The Ancient World didn’t have much use for looking different or set apart. The world was a harsh place where the strong fought their way to the top and it didn’t matter how many lives were lost in the process. The system was a tried and true method for measuring oneself against the standards of the day. The Israelites didn’t have a concept of how looking different and being set apart could work in that context. They were used to seeing mighty, strong, and tall warriors. They couldn’t fathom an army of weak and short fighters could hold their own. They were using to seeing massive cities surrounded by thick stone walls. They couldn’t imagine how a straw village without a wall could survive given the dangers the region presented them. To them, having a king could have represented the graduation from having been a band of former slaves to being on their way to being a proper kingdom, one that had begun to take it’s very first steps into becoming a regional power. Imagine what it would be like to negotiate a truce between an alliance of three or four kings … and Israel’s sole judge. Did the Israelites think that they weren’t being taken seriously because they were different? That they weren’t seen as kingdom because they didn’t have a king? It’s really easy to read a verse and assume we know the motivation behind it, but it’s really, really difficult to actually be right.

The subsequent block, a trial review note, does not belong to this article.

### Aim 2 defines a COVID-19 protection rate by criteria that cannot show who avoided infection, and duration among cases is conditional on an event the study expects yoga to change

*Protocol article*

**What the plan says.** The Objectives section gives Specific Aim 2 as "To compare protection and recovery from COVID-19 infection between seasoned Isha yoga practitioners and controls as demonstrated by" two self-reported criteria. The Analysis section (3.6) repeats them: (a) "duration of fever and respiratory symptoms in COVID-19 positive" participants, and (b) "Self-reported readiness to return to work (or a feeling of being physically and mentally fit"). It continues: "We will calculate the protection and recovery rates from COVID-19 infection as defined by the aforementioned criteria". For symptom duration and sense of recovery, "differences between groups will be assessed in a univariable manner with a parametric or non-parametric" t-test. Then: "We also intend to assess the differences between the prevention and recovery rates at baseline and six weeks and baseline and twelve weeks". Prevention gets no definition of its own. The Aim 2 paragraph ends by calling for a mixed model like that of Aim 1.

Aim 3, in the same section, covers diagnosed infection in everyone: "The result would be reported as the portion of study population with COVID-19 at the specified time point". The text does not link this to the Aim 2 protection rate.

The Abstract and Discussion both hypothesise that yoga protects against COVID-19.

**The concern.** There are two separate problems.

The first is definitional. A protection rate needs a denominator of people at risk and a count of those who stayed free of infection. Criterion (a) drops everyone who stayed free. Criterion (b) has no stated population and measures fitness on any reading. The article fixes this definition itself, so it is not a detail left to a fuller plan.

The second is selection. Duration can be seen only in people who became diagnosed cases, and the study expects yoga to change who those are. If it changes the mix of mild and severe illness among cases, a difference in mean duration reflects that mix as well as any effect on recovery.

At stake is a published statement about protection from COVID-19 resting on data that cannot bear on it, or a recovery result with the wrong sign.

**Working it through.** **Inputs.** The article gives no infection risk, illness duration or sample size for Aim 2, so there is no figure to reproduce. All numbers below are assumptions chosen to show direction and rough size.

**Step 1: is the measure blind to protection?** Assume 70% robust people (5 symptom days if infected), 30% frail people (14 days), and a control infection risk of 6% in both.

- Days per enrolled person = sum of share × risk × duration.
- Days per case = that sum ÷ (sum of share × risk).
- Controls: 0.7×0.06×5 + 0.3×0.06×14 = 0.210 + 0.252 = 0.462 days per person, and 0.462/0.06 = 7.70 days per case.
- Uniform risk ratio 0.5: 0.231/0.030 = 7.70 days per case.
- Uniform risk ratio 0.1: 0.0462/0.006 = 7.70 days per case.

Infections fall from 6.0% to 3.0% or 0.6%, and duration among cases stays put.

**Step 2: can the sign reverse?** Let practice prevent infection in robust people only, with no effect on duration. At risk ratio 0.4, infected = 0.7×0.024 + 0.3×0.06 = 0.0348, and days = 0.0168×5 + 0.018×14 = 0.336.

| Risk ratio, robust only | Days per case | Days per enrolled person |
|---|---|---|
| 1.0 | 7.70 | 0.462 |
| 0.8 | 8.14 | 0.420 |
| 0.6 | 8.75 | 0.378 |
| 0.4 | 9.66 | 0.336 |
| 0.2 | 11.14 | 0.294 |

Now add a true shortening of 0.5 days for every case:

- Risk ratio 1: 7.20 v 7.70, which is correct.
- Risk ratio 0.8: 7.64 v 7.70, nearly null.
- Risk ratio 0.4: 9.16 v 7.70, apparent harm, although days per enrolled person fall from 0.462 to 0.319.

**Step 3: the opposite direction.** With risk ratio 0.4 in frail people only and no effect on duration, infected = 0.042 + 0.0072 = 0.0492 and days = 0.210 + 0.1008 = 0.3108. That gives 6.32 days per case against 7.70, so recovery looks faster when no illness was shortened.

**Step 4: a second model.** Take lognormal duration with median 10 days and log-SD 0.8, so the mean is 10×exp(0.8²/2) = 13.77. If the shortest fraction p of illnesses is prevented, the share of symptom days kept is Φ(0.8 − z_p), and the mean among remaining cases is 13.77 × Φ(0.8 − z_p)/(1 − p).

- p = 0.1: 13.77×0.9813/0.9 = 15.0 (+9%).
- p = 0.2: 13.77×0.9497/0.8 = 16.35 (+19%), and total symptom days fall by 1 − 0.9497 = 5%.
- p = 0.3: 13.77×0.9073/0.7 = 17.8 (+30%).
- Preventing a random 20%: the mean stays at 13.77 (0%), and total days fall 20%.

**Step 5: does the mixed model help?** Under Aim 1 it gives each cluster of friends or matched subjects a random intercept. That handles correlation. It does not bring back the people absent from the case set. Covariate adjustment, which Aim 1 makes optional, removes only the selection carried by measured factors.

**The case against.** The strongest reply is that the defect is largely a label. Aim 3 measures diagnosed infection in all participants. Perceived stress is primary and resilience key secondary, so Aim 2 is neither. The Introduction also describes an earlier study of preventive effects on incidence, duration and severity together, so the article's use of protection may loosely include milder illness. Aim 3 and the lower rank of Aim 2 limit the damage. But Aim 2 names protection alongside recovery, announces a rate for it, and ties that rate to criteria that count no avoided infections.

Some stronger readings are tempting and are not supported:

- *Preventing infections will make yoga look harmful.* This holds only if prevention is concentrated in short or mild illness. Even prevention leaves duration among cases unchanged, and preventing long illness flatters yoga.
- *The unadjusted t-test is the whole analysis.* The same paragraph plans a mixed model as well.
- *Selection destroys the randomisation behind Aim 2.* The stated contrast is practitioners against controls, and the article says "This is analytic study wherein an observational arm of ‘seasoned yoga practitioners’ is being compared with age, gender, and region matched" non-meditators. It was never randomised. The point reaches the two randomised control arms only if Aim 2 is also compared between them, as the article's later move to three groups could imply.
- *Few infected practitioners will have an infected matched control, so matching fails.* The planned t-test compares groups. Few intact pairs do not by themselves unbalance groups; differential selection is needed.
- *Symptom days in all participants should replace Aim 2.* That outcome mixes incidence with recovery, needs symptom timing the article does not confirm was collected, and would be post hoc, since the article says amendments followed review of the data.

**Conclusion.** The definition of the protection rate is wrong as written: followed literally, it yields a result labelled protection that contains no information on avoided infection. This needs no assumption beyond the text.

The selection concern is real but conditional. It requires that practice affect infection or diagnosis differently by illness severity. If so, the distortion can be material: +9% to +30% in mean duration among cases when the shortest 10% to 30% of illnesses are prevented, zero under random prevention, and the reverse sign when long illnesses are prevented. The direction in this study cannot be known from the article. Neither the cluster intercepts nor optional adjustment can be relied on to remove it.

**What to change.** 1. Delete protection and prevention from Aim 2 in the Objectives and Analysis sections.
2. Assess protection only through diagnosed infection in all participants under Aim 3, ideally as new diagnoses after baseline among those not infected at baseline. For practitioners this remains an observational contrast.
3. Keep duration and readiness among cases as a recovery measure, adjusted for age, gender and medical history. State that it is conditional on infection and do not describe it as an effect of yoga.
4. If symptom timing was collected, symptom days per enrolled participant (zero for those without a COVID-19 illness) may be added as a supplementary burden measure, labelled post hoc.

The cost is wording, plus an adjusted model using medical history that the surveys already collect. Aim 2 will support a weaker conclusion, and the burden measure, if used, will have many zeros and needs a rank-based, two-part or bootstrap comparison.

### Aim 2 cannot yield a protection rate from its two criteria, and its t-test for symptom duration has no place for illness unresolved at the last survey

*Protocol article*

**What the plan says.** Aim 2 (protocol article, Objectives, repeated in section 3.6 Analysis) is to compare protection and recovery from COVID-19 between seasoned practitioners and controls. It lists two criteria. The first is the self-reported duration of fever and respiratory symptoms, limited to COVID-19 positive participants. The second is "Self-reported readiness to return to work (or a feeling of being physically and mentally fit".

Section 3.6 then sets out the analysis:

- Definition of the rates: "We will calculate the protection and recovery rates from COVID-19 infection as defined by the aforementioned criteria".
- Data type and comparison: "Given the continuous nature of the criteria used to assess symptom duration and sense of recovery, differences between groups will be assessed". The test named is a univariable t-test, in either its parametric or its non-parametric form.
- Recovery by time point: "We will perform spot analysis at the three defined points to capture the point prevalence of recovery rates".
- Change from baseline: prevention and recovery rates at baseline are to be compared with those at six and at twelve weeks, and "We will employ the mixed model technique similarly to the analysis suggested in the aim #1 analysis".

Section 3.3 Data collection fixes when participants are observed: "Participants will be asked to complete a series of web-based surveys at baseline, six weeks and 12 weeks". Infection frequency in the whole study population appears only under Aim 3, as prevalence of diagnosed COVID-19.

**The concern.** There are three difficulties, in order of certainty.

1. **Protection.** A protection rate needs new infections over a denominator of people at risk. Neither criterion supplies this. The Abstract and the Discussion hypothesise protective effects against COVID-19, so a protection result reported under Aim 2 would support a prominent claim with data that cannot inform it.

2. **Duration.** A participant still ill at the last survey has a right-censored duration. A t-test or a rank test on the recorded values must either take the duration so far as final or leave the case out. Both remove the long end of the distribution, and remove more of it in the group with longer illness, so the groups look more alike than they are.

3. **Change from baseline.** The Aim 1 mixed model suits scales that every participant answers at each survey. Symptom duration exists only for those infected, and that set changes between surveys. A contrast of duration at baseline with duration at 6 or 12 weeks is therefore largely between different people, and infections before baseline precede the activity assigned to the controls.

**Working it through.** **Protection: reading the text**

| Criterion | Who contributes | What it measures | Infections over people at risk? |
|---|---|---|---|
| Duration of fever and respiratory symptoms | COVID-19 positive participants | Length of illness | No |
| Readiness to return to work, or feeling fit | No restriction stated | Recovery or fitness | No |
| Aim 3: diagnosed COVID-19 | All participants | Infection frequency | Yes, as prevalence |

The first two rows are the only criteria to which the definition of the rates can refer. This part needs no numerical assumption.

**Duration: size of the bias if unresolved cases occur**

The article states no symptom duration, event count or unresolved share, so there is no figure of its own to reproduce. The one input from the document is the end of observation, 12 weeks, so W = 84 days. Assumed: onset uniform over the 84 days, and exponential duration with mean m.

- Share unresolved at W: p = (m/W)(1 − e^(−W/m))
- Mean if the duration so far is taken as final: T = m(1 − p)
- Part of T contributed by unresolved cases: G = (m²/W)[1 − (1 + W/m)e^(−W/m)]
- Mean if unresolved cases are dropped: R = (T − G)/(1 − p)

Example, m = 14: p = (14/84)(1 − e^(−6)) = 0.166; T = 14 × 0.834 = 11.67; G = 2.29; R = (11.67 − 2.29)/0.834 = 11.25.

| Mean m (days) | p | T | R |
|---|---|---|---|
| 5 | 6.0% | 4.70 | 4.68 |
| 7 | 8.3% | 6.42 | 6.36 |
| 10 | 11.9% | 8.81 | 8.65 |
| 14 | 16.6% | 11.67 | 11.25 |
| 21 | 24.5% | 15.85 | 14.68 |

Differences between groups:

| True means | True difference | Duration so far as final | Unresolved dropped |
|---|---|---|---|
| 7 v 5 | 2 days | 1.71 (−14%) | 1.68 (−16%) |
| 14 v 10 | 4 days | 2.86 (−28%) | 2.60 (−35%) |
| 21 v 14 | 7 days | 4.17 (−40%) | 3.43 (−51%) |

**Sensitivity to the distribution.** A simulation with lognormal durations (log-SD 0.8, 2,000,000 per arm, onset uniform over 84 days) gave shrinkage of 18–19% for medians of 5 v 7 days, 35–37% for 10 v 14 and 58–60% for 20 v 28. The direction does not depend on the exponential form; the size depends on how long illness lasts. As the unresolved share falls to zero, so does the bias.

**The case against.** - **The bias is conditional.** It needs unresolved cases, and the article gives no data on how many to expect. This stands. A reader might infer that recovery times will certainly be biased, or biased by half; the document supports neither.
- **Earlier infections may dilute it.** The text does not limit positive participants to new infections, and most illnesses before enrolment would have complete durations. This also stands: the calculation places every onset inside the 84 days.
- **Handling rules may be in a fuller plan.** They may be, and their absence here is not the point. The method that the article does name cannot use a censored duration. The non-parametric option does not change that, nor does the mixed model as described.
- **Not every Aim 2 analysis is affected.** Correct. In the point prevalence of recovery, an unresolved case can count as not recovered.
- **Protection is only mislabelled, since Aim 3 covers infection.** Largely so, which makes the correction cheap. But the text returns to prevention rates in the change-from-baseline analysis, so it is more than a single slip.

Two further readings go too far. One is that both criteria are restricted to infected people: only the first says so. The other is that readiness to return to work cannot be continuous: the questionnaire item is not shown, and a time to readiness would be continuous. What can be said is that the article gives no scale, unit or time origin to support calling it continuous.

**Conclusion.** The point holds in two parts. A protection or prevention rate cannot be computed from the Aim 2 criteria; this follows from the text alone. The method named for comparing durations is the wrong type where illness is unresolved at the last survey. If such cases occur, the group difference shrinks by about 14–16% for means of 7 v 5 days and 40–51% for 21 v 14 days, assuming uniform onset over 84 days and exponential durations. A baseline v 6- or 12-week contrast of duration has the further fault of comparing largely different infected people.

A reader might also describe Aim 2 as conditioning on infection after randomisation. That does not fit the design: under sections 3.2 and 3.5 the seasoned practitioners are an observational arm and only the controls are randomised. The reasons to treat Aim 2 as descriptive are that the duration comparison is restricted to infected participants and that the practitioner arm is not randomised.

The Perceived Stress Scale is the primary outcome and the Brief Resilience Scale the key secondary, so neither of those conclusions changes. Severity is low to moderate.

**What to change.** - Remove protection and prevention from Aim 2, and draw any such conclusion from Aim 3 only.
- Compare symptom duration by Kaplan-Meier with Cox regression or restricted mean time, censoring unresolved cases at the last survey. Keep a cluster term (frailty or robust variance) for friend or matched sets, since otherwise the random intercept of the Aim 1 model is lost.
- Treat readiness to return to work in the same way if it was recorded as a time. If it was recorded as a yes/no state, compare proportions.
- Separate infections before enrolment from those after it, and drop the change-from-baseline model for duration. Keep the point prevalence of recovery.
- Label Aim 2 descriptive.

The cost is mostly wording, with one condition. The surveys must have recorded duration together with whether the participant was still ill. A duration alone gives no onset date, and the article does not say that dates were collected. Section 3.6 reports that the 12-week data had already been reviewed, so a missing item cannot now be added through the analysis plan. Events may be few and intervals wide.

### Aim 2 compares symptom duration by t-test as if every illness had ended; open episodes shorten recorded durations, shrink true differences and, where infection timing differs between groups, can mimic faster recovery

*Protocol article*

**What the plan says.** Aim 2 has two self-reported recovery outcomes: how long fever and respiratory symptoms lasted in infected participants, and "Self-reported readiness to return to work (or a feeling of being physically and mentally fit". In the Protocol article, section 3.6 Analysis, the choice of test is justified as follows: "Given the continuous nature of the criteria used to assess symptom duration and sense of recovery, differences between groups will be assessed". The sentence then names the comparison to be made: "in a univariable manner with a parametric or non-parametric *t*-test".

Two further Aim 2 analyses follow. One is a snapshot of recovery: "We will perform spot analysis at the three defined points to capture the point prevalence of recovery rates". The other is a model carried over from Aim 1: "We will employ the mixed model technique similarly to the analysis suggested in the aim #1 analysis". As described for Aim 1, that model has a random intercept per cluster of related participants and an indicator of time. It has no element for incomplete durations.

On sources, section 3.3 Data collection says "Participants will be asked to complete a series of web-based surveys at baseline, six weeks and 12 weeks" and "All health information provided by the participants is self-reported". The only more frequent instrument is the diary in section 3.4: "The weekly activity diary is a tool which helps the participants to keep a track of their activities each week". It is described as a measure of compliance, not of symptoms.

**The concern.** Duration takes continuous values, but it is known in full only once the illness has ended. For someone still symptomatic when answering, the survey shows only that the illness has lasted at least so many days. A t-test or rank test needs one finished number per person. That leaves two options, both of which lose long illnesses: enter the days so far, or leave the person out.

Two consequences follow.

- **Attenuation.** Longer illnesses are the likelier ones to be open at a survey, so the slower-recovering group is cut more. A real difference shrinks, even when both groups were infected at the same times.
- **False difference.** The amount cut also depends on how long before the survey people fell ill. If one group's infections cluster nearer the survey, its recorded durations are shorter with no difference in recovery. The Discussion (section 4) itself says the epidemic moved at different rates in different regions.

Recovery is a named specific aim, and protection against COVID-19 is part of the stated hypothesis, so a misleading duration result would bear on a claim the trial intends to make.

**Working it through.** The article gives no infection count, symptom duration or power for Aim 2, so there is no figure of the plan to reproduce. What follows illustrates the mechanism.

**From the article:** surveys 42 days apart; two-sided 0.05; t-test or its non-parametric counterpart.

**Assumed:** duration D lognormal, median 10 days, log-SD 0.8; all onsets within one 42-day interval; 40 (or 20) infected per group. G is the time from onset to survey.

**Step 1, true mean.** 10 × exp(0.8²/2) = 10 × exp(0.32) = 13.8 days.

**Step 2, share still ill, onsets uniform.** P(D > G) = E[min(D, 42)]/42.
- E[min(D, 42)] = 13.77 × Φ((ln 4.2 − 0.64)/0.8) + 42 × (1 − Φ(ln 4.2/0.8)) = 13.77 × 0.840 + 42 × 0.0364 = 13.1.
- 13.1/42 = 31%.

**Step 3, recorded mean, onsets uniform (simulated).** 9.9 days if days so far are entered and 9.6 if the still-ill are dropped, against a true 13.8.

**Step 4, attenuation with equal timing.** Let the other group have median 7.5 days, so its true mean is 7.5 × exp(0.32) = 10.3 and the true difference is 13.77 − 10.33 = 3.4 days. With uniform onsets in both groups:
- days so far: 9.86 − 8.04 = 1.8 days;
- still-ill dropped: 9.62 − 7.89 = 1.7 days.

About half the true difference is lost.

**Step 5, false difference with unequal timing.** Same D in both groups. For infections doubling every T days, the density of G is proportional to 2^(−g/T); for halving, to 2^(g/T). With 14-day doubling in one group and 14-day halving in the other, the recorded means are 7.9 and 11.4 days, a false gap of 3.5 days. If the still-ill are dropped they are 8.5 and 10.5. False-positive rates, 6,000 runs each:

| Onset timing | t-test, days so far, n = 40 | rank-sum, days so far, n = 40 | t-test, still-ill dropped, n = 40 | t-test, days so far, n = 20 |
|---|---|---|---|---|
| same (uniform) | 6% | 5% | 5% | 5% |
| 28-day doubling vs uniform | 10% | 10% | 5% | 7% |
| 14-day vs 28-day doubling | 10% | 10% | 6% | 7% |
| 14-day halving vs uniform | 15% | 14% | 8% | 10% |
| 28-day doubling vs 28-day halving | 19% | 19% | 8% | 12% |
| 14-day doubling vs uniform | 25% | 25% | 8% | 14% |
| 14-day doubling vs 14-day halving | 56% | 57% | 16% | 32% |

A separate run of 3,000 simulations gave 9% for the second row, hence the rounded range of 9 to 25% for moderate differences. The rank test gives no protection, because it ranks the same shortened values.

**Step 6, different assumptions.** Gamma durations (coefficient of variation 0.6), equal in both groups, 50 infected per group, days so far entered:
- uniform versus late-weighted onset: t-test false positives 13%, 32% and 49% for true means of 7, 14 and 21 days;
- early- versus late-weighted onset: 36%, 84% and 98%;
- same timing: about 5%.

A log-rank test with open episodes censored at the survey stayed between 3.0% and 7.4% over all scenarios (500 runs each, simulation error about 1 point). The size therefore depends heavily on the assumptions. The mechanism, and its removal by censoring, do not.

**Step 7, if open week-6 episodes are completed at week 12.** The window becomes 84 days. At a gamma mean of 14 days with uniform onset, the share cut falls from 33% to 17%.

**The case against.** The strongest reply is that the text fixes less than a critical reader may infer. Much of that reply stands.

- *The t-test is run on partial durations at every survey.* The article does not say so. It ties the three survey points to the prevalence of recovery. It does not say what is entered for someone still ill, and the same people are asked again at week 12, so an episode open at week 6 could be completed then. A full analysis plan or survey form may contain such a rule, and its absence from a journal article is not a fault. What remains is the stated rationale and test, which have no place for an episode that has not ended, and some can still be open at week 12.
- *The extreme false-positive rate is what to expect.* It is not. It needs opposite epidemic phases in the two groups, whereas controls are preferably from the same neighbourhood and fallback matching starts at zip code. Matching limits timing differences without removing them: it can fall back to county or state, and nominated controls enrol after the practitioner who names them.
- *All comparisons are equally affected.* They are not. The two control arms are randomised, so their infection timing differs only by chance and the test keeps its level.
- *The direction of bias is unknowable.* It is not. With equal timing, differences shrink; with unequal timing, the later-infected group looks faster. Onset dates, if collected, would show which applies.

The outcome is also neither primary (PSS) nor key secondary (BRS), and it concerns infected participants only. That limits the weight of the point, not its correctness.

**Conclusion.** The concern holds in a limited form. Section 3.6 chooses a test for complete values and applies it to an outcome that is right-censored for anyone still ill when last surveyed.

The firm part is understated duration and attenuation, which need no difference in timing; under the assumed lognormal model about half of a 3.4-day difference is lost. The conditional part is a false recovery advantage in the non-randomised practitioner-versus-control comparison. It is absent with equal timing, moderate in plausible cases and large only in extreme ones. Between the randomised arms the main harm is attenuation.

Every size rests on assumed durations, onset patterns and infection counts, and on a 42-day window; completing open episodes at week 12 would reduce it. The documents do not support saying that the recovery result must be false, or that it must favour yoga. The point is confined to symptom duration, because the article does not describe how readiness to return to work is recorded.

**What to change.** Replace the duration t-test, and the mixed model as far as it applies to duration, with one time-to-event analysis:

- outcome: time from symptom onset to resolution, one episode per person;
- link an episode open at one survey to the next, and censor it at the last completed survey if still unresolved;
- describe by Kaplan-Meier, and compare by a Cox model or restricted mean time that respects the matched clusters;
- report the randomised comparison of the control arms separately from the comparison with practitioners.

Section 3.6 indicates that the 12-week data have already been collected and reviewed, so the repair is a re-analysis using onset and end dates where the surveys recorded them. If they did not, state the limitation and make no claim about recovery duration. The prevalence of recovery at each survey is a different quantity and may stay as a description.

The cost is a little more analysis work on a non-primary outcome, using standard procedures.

1 Samuel 12:14-15 ESV… So here’s the deal, you can’t have two true kings. There is only room for one. Who are you going to serve? What does this look like in your life? Or are you worshiping a false master? Maybe it’s a job or a person. Maybe it’s a desire that you’ve elevated to the position of king. We’ve all got them and there’s one critical difference – it’s what matters in the end.
That’s probably one of the hardest “you” questions yet. We have a lot in common with the Ancient Israelites. Day in and day out we aren’t really sure we see proof of God. We don’t get the awesome displays of His power – our enemies destroyed or fleeing before us, lightening, storms, fire falling down, bursts of wind, hordes of insects or frogs. Worse yet, science explains to us a lot of the natural phenomena that the ancient world likely attributed to God because they didn’t know how things work and anything they don’t know how it works has to be a God-thing.